Wind energy in California produced about 1.5 percent of the state’s total electricity in 1997, more than enough to light a city the size of San Francisco. More than 13,000 of California’s wind turbines, or 95 percent of all of California’s wind generating capacity and output, are located in three primary regions: Altamont Pass (east of San Francisco), Tehachapi (southeast of Bakersfield), and San Gorgonio (near Palm Springs, east of Los Angeles). The roughly 3 billion kilowatt-hours produced each year by California’s wind turbines displace 2.1 million tons of CO2 that would otherwise be emitted by fossil fuel power plants.
In 1995, these areas produced 30 percent of the world’s wind-generated electricity. Much of this capacity was installed during the 1980s, and almost all was planned, financed, installed, and operated by independent power producers— companies not affiliated with utilities. Most of the California wind capacity was installed in response to federal and California state legislation that provided a favorable market.
The federal production tax credit is expected to increase California’s wind power capacity as older, less-efficient
BENEFITS OF WIND ENERGY
- Reduced emissions of greenhouse gases, air pollutants, and hazardous wastes.
- Reduced reliance on imported energy.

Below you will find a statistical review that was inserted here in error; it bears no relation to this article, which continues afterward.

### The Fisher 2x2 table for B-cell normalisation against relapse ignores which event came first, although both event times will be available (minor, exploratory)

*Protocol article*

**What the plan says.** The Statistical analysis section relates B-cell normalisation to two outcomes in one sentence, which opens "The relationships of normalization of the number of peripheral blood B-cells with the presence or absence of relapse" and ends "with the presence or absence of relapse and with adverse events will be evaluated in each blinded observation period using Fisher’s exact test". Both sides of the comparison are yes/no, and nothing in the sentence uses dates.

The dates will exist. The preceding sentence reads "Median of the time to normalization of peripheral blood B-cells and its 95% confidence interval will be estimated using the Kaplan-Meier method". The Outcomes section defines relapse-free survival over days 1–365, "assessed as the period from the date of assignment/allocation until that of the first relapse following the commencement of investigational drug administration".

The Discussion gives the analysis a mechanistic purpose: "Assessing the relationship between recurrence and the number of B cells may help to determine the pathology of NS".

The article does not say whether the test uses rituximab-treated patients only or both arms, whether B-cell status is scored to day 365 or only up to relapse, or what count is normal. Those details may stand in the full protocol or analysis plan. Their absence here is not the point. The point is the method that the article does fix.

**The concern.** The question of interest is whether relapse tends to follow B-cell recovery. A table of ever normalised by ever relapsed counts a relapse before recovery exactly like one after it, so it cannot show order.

- No risk of fuel price hike.
- Increased local job and business opportunities.
Quick construction with option to build in phases
according to need.
Contribution to local economy through payment of
property taxes and land rents.
turbines are replaced with modern, larger, and taller units that generate 35-40 percent more electricity.
The U.S. Department of Energy reported in 1991 that wind energy in Minnesota could produce 657 terawatt-hours (625 trillion watt-hours) of electricity annually from about 225 gigawatts of wind energy capacity. Most of that capacity is along Buffalo Ridge, a geological formation that runs through portions of Minnesota, North and South Dakota, and Iowa.
Commissioned in 1994, the Buffalo Ridge Windplant produces 25 megawatts of pollution-free electricity for sale to Northern States Power Company, a major Minnesota utility, under a long-term contract. Northern States Power secured approximately 2,000 acres of privately owned land under easement for construction of the Phase I wind towers. Corn and soybean crops continue to be grown and harvested in the fields surrounding the turbines.
An additional 107 megawatts were commissioned in 1998, and another 175 megawatts in 1999. State mandates for clean power production will result in a total of 425 megawatts of new wind power plants by 2002 and 400 megawatts more by 2012. By that time, the region’s wind plants will be capable of producing a total of 825 megawatts of electricity. This would offset approximately 1.7 million tons of CO2 emissions from fossil fuel power plants annually.